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The Shape of Figs - Why it's so Important

In regard to my previous blog post on fruit quality found here: https://www.figboss.com/post/important-varietal-characteristics-for-high-consistent-fruit-quality - I elaborate on why split resistance is such an important characteristic for so many fig growers. When the interior of the fig is exposed to the outside elements, it doesn't take much to spoil the fig. Keeping the outer shell of the fig intact and crack and split free is the best way to prevent this. Unfortunately for many growers splitting happens too frequently and especially at the eye. This is where the fig is most susceptible.


Splitting is frequently caused by too much moisture in the soil, but it also can be caused by the fruits themselves absorbing moisture after or during a rain event. That absorption causes the fruits to expand too quickly. Quick expansion leads to split fruits. Therefore any depression in the shape of the fruit is not ideal. At those locations more moisture will be absorbed.


So growers need to start thinking about the shape of fig varieties when grown in humid places. As well as how exactly can the shape of the fig or the way the fig hangs during ripening shed water in a way to prevent absorption. Below you will see a drawing taken from Monserrat Pons' book, "Fig trees of the Baleric Islands."



These are the 6 major shapes of fig varieties. Of course there are many variations and some even display fruits that can have a certain percentage of one shape and a certain percentage of another. What's cool about the shape of fig varieties is that it is the most or one of the most reliable descriptors for a fig when trying to identify the fig variety. The shape is the most consistent characteristic even when grown in different parts of the world. So if you see a photo of a fig variety grown in Malaysia, it will have very similar shape when grown California. Because of this in many highly respected documents on figs like Condit's Monograph for example, they often describe the shape of the fig. The shapes all have different names depending on the language. Sometimes you may hear them described as oblate or ovoid or spherical.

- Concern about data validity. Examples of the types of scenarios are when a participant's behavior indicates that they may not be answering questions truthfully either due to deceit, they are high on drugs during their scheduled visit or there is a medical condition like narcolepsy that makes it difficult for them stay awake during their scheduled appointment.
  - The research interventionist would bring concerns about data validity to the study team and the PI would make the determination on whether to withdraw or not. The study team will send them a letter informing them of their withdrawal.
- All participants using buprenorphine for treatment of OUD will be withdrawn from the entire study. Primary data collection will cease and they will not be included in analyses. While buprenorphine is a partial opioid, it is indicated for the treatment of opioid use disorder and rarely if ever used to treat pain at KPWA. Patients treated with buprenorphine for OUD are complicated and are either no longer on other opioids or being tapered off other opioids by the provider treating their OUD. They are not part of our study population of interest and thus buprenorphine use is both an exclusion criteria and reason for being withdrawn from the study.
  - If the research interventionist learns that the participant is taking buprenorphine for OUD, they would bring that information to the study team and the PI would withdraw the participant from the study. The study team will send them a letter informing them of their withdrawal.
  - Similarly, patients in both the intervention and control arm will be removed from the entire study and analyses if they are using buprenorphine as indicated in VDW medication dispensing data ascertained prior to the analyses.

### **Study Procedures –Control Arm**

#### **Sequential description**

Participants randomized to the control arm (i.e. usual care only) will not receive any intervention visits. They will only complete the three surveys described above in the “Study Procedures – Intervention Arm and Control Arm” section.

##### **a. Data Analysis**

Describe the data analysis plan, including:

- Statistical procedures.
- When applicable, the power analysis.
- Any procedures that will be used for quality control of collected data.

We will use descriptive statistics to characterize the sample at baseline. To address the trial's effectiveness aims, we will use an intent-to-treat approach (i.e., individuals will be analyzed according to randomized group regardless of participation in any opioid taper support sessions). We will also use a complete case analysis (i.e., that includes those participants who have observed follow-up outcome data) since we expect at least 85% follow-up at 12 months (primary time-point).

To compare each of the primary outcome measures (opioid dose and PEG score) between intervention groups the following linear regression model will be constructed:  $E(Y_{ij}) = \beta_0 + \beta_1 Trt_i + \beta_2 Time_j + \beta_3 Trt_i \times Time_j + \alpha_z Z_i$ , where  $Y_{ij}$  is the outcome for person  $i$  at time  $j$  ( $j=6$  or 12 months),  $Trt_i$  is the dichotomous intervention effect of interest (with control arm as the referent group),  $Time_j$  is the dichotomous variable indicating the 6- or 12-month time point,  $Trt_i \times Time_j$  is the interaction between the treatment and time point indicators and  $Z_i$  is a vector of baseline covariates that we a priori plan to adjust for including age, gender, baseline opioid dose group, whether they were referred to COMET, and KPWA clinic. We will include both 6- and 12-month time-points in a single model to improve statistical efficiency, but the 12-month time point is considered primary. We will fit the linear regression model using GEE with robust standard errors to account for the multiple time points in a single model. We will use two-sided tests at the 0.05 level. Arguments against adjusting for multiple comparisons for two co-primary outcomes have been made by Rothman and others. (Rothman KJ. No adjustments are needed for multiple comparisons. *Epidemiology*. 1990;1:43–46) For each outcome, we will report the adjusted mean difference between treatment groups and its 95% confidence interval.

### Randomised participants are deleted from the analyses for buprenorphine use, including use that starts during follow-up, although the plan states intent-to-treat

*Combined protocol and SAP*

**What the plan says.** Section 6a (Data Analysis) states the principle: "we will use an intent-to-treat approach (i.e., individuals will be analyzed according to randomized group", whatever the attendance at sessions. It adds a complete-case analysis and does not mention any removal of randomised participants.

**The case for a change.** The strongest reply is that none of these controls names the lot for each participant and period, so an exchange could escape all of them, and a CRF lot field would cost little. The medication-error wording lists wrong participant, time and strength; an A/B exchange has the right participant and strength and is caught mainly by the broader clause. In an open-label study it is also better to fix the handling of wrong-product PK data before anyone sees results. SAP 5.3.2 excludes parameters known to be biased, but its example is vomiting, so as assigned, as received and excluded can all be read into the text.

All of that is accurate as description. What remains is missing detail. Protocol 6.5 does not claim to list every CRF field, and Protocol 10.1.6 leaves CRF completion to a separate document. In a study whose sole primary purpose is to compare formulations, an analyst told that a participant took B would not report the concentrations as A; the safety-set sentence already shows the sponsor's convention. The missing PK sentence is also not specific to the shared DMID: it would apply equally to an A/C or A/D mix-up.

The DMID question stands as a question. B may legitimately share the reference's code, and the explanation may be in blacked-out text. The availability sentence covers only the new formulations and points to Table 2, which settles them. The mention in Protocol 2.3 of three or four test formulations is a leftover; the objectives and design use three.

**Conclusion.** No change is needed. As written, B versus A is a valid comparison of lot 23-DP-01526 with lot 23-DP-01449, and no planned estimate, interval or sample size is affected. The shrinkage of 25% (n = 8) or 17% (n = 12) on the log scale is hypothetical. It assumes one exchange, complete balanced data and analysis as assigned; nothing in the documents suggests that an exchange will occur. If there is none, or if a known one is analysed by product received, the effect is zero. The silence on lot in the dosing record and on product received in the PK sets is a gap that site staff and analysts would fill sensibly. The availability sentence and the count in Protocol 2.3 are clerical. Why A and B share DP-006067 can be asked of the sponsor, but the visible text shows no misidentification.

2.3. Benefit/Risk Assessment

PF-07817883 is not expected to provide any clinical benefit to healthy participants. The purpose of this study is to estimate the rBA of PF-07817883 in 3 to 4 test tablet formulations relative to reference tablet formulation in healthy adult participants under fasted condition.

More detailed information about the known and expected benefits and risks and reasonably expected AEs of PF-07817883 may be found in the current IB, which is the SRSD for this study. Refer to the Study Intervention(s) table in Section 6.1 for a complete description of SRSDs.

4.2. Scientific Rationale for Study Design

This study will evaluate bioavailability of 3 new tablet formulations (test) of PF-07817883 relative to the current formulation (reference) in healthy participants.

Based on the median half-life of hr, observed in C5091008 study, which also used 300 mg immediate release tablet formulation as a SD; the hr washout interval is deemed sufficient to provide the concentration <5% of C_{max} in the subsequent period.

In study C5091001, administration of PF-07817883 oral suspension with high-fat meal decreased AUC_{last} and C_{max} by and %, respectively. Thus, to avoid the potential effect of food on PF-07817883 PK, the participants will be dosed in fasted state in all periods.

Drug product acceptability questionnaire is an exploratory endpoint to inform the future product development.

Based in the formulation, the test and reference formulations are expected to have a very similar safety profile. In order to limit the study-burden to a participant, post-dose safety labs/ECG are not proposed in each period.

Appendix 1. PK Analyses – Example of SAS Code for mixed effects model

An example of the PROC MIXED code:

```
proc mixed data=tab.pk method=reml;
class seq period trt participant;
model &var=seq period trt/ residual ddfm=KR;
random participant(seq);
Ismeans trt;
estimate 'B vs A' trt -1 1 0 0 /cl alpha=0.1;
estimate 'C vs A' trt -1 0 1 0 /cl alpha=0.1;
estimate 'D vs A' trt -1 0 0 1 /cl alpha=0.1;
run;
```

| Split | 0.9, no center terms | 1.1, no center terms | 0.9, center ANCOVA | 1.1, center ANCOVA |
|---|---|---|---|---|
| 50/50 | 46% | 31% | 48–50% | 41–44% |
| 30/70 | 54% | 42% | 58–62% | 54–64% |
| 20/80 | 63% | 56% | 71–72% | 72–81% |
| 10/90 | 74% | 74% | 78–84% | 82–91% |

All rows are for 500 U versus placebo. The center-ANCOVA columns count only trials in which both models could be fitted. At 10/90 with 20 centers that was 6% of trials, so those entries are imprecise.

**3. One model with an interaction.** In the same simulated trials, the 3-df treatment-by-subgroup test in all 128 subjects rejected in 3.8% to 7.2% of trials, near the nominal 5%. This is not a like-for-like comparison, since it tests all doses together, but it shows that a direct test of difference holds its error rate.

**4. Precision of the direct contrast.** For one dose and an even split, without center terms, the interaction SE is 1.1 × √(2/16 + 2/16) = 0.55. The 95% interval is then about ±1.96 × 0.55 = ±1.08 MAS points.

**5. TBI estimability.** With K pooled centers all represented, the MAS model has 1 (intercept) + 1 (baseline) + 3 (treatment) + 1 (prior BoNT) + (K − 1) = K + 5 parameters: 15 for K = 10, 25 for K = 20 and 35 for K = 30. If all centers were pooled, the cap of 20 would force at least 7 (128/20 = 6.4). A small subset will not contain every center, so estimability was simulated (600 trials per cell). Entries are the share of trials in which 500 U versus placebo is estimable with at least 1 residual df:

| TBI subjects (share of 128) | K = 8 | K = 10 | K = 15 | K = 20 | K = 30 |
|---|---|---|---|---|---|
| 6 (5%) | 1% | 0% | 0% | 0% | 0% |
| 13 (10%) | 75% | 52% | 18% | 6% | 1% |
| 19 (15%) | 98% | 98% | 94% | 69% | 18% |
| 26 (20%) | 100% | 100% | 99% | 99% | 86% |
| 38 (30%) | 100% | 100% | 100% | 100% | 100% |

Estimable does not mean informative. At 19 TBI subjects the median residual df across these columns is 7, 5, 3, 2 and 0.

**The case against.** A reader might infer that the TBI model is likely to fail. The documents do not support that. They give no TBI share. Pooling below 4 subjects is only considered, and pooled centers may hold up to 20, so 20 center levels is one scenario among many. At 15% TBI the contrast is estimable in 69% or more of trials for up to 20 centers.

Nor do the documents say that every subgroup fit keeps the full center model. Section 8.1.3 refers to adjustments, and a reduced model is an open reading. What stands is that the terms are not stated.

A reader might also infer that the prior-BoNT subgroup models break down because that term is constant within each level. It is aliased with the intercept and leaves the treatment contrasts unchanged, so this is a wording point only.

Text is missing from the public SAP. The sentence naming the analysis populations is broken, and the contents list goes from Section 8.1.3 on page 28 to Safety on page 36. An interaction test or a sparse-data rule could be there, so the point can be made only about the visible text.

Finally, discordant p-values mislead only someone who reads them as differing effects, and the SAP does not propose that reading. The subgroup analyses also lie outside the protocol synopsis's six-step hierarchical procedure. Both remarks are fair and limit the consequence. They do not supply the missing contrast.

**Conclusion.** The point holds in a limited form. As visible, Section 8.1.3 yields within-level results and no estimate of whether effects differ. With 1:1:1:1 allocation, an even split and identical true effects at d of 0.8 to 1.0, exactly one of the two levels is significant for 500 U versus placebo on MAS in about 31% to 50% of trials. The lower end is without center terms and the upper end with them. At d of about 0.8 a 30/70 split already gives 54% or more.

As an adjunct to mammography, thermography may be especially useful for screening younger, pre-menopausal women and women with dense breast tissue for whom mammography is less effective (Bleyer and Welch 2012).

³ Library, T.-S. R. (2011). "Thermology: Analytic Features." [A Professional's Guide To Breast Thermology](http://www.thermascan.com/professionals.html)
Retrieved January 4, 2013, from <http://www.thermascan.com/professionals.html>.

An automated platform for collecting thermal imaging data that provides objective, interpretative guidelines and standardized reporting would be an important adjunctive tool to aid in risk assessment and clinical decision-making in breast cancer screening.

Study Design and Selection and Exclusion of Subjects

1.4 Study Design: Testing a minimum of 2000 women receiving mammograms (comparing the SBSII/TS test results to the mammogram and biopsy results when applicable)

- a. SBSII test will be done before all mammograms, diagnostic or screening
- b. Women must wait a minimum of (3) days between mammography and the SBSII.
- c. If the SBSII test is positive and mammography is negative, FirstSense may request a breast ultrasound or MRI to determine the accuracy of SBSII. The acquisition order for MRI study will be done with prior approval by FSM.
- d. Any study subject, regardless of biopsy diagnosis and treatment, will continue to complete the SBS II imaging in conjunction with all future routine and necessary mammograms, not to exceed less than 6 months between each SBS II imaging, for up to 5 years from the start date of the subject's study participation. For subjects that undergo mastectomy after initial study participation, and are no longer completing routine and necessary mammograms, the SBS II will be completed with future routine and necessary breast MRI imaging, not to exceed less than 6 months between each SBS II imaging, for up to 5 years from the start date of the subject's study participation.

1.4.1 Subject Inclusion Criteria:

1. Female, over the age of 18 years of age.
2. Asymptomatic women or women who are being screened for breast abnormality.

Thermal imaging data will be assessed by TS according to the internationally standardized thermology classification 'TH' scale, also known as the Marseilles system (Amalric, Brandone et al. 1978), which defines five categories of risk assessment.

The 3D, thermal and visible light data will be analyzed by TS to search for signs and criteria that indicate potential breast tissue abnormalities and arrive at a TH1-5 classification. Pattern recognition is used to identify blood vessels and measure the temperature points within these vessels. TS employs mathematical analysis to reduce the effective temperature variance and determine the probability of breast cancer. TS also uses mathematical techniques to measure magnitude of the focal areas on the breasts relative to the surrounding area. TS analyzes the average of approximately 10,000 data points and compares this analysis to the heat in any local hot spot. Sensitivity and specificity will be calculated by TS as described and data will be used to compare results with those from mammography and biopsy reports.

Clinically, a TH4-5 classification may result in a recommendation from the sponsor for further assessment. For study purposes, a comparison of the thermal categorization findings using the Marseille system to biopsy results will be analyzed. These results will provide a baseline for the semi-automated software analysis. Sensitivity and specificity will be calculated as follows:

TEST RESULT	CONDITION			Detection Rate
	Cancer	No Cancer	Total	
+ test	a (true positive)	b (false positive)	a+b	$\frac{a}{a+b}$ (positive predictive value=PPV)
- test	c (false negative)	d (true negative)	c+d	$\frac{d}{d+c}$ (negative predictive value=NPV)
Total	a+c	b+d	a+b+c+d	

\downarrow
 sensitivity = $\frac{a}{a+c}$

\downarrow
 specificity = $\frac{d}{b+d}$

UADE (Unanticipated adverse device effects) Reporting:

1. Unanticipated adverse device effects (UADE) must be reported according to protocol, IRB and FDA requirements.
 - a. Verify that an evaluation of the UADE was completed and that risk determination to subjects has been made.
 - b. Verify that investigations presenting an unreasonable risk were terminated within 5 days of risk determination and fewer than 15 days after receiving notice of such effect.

Whatever you want to call them is up to you, but through my extensive history of trialing fig varieties in a humid climate, it is clear that the shape particularly if the fig has a ovoidal or pyriforme shape, it will shed water a lot better and therefore won't split nearly as often. Now... the answer is not exactly that simple because there are figs that do split and could split quite frequently of those particular shapes and that's not to say that a fig of another shape like urceolado will always split. The skin I believe plays a big factor. The elasticity or firmness of the skin can also play a part.


What I believe is even more important is actually the way the fruit hangs as it swells and ripens. When the fig is swelling and becoming softer and changing color, the fruit can be in a state that is still quite hard and at that point it can be very difficult for the fruit to split at the eye. As it softens and expands, it becomes easier and easier. Some varieties as they soften and expand have their eyes pointed towards the sky. If you remember from what I said above, is that the eye is the most sensitive part of the fig, so if the eye is pointing towards the sky rather than the last part of the fig that the rain will touch, then we have a problem and it is very likely at that point that the fig will split.


So in a simple way of putting it, the angle in which the fig is swelling can also dramatically affect the split resistance. So how do we choose figs that ripen and swell at the right angle?


Well actually it's also quite simple. IF you at the length of the stem, each variety is different. Also each variety has a certain length of their neck and each varieties neck can be of a certain firmness as it ripens. For example.. Campaniere is a fruit that is of a spherical shape and therefore is prone to splitting more than a fig like Celeste, which displays your classic pyriforme shape. However, Campaniere doesn't split as often as lets say Ronde de Bordeaux or Pastiliere (these are other varieties with a spherical shape) because Campaniere usually has a long stem and the neck of the fig allows it to droop in a way that is more conducive to preventing splitting.


SO if we want the best possible variety to prevent splitting, the best solution to look at photos of the shape and of course also how the fig hangs. We want long necks, long stems and slender bodies to allow the fig to shed water without absorption. See Moro de Caneva below for a great example of what we're looking for:



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